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14 April 2021
The national reaction to the death of Prince Philip, Duke of Edinburgh at 99 and the follow-up stories of reflection and intrigue has been staggering in its diversity.
Public response has been everything from embracing love and sentimentalism to an opportunity for many to launch into sarcastic and disrespectful, albeit in some cases clever, jokes. Digital-media enthusiasts have had a field day.
Sitting somewhere in the middle has been a response of fleeting interest or collective indifference.
Some have simply been impressed that the Prince’s marriage to Queen Elizabeth had been so enduring. The broad reaction to the royal death represents the latest chapter in a story of polarising Australian views regarding the monarchy.
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For some, their position is clear and concise. Dug in on one side of the fence sits monarchists, staunch believers in the value of a ‘tried and true’ process that places a standard-setting royal sovereign at the head of a democratic process.
On the other are determined republicans, who struggle to see any value for an evolving country to have a head of state established by historic birthright in a far-away foreign land.
Sitting on the fence, dismissive of the arguments of both camps, are many who simply don’t care.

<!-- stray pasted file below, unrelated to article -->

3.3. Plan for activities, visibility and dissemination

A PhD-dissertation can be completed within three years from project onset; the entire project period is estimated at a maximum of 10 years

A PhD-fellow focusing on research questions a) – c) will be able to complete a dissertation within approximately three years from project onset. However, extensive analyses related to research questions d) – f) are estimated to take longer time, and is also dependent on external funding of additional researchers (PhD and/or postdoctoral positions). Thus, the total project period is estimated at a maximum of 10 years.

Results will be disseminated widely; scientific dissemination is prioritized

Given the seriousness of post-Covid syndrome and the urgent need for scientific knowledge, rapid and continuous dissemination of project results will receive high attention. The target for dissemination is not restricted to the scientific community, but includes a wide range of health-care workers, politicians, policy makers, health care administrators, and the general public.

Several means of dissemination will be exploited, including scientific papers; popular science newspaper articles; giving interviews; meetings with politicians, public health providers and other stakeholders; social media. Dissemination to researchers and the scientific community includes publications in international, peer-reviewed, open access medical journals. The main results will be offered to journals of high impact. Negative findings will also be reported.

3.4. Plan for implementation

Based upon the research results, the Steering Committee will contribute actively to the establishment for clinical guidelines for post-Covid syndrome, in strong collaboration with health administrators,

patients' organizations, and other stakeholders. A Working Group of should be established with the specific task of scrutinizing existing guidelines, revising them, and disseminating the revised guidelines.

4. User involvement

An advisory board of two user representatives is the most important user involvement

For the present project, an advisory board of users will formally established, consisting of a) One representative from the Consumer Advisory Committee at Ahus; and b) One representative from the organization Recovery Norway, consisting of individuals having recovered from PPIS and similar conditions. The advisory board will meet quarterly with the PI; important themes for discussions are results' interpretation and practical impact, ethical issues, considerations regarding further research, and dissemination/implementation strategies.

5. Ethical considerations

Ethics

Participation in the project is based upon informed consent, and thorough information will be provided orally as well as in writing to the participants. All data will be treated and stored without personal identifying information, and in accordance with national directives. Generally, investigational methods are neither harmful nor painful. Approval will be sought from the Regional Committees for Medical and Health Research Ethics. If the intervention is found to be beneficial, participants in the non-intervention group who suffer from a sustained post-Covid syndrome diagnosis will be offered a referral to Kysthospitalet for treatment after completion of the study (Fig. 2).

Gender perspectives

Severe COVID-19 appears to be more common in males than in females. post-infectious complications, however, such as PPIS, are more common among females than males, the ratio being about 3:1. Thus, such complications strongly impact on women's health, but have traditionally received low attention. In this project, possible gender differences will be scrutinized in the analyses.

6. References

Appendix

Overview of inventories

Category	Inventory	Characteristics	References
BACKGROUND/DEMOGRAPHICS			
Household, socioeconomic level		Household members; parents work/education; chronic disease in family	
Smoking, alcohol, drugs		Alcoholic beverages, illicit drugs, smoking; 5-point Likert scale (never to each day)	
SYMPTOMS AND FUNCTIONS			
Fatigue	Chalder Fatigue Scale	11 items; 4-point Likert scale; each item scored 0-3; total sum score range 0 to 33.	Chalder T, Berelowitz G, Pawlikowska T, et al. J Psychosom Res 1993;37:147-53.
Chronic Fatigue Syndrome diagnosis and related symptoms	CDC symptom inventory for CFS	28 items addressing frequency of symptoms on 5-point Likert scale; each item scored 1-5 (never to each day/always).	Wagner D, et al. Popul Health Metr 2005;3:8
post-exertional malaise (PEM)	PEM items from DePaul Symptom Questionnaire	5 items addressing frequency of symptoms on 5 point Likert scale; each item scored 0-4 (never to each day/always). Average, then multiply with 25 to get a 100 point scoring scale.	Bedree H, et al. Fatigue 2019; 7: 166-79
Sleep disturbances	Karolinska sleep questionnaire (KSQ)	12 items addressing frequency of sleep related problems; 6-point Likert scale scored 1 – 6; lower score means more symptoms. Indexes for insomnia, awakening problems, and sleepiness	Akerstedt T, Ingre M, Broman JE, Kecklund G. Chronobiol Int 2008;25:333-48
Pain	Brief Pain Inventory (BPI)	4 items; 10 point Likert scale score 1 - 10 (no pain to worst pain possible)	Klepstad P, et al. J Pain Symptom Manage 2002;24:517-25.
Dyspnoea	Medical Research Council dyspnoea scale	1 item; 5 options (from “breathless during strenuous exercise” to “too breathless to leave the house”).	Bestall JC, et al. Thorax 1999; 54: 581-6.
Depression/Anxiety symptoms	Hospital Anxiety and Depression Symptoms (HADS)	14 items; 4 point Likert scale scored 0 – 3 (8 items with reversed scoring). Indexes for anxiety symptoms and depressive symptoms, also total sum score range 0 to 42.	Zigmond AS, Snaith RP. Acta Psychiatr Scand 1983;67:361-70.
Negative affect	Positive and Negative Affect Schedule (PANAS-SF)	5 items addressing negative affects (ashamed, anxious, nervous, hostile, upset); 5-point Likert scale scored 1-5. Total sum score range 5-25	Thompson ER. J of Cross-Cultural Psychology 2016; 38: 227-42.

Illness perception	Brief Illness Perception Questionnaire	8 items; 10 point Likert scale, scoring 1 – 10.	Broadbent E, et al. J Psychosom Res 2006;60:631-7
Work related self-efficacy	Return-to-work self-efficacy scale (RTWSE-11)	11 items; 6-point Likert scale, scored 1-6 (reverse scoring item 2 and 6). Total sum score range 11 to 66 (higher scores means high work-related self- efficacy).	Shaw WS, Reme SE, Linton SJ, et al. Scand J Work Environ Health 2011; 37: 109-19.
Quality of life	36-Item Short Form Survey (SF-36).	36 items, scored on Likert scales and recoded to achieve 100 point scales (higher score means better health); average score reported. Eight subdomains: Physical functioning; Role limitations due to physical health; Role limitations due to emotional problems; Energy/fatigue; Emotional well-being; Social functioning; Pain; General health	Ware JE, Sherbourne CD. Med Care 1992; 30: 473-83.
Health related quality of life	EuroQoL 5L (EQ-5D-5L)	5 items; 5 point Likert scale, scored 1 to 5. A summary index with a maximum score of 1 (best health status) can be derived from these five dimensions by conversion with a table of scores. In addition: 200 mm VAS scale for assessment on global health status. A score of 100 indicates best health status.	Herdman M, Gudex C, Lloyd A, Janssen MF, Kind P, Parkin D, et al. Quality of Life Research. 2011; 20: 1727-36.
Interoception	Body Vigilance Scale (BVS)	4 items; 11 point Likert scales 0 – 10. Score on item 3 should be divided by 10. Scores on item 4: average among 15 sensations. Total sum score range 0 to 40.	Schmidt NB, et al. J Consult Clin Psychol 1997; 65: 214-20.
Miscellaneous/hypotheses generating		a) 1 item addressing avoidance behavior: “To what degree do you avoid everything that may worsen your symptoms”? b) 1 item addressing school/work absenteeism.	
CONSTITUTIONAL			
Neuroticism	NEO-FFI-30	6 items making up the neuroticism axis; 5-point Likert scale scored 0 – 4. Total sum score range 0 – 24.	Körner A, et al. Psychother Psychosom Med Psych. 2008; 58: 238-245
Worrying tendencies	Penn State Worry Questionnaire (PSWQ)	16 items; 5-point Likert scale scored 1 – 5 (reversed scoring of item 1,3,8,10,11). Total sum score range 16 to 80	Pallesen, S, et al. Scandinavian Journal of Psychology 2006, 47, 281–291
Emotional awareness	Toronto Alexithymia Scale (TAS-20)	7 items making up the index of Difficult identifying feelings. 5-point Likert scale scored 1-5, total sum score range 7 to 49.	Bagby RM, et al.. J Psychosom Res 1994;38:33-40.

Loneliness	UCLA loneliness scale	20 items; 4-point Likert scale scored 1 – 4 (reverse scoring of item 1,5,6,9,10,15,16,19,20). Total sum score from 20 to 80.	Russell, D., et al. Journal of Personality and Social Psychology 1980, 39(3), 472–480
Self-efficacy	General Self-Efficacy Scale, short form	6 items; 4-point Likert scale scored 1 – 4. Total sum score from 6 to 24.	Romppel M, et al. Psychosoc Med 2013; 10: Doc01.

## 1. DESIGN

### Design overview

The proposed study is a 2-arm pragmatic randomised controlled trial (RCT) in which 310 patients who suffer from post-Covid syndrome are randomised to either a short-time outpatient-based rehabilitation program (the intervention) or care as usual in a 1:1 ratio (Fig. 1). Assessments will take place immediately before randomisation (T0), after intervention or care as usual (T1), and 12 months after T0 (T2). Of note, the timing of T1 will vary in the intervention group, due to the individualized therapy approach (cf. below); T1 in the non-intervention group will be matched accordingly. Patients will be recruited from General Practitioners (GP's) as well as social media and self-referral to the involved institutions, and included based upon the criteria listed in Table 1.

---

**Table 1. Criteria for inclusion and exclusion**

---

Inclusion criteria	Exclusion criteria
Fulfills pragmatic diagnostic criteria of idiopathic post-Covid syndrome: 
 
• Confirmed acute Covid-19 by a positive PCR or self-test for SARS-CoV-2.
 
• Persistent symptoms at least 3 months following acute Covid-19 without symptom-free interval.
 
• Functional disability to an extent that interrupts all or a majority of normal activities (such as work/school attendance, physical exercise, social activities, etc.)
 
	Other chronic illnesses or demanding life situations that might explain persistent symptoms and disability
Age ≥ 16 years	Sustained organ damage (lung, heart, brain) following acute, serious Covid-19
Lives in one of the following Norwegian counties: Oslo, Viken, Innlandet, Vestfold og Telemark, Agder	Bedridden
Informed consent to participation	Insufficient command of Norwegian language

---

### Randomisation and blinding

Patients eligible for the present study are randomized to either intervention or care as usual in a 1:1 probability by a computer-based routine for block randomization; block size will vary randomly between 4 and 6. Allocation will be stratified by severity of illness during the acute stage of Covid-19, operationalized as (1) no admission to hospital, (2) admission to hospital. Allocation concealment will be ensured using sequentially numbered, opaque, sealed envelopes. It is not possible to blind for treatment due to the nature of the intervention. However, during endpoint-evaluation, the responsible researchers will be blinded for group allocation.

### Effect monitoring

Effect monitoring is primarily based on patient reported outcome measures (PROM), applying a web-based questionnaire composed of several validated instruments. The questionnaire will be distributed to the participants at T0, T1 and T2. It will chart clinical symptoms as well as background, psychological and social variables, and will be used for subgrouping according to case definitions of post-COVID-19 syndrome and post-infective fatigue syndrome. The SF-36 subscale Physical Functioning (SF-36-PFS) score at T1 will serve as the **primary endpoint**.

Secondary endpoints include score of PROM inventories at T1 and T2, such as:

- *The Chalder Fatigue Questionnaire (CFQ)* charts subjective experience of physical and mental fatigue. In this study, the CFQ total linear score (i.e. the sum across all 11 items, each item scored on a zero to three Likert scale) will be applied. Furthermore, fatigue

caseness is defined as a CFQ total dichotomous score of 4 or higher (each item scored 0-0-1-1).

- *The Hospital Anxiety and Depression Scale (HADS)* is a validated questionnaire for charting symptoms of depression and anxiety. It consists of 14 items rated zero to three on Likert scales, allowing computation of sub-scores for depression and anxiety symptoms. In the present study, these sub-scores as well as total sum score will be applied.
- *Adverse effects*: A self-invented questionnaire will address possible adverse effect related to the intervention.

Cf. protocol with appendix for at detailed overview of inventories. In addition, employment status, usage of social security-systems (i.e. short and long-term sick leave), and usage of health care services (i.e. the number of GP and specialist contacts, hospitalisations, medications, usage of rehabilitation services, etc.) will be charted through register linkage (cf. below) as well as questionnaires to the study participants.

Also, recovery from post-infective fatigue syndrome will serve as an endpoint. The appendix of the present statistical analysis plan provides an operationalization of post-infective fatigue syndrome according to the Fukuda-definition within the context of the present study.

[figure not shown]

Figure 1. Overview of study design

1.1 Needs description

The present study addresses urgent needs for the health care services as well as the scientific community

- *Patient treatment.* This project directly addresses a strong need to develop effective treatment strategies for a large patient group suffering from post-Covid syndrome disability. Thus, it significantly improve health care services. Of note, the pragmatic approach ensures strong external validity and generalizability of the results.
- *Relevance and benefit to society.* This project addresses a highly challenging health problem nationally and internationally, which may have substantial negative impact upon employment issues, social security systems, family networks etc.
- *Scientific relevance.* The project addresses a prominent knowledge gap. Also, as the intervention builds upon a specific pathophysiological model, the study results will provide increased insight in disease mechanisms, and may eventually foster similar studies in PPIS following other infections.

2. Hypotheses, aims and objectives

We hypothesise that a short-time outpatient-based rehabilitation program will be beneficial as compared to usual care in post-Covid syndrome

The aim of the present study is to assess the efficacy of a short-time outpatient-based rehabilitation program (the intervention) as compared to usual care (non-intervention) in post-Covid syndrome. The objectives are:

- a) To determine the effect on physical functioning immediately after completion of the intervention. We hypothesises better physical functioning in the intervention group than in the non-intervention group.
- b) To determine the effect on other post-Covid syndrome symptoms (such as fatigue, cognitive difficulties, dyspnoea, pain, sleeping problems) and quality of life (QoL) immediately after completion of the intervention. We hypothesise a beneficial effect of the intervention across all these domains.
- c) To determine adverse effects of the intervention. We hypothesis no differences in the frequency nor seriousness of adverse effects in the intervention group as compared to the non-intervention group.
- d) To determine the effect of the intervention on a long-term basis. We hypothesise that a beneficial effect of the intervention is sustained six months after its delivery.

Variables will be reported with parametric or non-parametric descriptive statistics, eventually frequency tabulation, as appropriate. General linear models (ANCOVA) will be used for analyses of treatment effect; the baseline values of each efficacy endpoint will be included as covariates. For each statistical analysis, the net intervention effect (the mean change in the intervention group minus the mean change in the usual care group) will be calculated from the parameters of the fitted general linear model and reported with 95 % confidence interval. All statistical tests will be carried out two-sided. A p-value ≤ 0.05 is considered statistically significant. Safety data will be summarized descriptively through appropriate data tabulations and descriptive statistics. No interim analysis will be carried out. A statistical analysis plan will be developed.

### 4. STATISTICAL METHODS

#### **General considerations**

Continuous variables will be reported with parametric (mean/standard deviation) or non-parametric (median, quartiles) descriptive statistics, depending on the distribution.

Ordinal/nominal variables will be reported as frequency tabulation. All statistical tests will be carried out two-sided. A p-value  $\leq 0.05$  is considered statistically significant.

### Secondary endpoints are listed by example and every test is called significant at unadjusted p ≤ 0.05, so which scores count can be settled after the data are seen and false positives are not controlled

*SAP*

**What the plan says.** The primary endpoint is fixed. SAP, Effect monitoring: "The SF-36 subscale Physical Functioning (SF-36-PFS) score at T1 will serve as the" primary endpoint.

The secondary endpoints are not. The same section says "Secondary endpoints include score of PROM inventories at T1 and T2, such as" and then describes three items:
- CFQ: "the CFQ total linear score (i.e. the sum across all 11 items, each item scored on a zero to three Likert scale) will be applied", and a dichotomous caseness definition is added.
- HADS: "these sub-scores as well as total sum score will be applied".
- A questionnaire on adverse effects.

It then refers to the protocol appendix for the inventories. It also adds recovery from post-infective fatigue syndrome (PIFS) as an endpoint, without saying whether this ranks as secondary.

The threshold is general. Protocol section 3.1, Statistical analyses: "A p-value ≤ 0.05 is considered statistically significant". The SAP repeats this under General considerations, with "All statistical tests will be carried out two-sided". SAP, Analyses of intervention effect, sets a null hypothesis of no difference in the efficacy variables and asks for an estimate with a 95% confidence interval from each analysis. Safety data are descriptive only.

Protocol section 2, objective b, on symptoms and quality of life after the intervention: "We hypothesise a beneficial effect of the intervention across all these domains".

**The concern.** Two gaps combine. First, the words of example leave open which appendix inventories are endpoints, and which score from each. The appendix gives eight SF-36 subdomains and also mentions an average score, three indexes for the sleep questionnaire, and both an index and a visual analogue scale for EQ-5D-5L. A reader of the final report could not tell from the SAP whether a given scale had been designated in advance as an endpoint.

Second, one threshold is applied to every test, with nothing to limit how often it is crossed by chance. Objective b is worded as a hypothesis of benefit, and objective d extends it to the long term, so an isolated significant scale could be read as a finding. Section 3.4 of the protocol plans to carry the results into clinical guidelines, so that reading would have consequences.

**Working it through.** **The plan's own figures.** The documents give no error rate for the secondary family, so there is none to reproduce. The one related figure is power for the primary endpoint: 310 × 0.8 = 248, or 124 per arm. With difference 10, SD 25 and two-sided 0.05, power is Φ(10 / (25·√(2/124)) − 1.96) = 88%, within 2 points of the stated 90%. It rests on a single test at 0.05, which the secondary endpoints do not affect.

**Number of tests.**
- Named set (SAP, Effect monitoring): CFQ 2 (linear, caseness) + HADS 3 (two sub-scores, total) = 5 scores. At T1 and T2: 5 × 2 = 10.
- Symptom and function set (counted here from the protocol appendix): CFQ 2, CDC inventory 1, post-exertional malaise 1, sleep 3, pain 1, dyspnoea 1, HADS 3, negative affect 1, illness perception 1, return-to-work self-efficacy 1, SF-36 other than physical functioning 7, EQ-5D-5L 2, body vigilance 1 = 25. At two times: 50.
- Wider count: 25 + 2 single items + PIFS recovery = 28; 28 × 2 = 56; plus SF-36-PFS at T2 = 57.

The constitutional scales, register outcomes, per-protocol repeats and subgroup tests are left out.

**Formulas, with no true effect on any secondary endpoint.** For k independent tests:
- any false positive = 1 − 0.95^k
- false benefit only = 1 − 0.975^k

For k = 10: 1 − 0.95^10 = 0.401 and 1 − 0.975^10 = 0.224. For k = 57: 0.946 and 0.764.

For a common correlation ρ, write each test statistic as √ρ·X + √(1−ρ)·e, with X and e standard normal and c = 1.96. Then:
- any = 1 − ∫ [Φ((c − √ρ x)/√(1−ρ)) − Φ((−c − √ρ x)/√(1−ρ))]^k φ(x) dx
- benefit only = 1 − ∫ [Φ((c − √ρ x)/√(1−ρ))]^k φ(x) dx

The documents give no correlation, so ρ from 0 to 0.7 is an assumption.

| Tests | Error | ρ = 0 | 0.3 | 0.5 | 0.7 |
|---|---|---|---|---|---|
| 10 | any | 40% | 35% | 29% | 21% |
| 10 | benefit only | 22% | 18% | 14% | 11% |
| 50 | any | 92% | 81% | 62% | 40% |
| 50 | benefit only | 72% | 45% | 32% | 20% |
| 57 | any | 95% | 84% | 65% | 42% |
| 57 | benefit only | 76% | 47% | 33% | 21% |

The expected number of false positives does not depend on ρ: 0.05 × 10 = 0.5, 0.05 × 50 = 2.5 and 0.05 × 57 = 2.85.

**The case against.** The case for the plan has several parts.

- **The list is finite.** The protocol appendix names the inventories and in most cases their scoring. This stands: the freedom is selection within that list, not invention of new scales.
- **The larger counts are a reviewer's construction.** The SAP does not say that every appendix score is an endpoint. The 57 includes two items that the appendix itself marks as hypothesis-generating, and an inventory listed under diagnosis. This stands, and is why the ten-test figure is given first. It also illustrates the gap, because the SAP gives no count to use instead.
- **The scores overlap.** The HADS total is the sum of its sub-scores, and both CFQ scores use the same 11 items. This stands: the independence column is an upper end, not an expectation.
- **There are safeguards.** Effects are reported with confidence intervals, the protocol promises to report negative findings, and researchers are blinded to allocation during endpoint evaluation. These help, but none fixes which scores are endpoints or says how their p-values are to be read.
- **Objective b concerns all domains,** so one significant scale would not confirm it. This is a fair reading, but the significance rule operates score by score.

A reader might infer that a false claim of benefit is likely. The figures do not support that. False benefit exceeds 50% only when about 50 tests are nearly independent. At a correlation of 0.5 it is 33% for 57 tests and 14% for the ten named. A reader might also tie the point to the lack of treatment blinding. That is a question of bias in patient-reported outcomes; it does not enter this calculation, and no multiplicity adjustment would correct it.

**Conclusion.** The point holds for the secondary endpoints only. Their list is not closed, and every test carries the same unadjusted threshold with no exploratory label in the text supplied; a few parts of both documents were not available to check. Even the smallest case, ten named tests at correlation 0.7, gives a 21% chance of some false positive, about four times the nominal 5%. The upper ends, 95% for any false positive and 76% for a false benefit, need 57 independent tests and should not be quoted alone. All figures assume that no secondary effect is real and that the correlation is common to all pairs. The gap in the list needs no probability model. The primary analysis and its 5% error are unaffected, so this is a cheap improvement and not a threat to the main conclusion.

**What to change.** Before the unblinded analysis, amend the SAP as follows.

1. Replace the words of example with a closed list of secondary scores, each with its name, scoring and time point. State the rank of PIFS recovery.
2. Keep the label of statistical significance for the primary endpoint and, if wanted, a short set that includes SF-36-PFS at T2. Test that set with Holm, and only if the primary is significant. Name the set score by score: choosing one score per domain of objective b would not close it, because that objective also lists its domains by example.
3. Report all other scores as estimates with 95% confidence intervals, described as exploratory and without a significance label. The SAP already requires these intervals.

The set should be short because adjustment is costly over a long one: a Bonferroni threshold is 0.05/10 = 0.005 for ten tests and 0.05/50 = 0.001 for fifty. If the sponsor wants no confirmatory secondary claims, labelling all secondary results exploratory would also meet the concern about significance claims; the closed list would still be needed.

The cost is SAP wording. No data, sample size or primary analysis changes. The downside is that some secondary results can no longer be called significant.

They rub shoulders with others who, while believing they have little if any connection with historic British ideals, are also worried about the implications of ‘fixing something that isn’t broken’.
What does it all mean for the regional and rural communities of the Wimmera, Mallee and Western District? Apart from a distraction and an opportunity to sprout idealistic philosophies, not much – for the moment at least.
While out in western Victoria we might feel far removed from the issue, there is a sense of inevitability that a future government will ask us again to play our part in debate regarding our constitution and head of state.
The death of Prince Philip might represent little more than a bump on the seismograph measuring the story of Australia’s dedication to British royalty.
But we suspect when the time finally comes for Queen Elizabeth, the needle will go off the chart. The Queen has been a rock for the monarchy, a figurehead that, perhaps unlike some other members of her family, many Australians adore.
What happens to our connection when she dies?
Ultimately, we will steer our system of governance to reflect how we see ourselves as Australians.
This will reflect an evolution that started thousands of years ago with many cultures developing from the arrival of the first Australians, the dramatic change that came with the appearance of the British and then and now, the flood of immigrants from around the world.
The entire April 14, 2021 edition of The Weekly Advertiser is available online. READ IT HERE!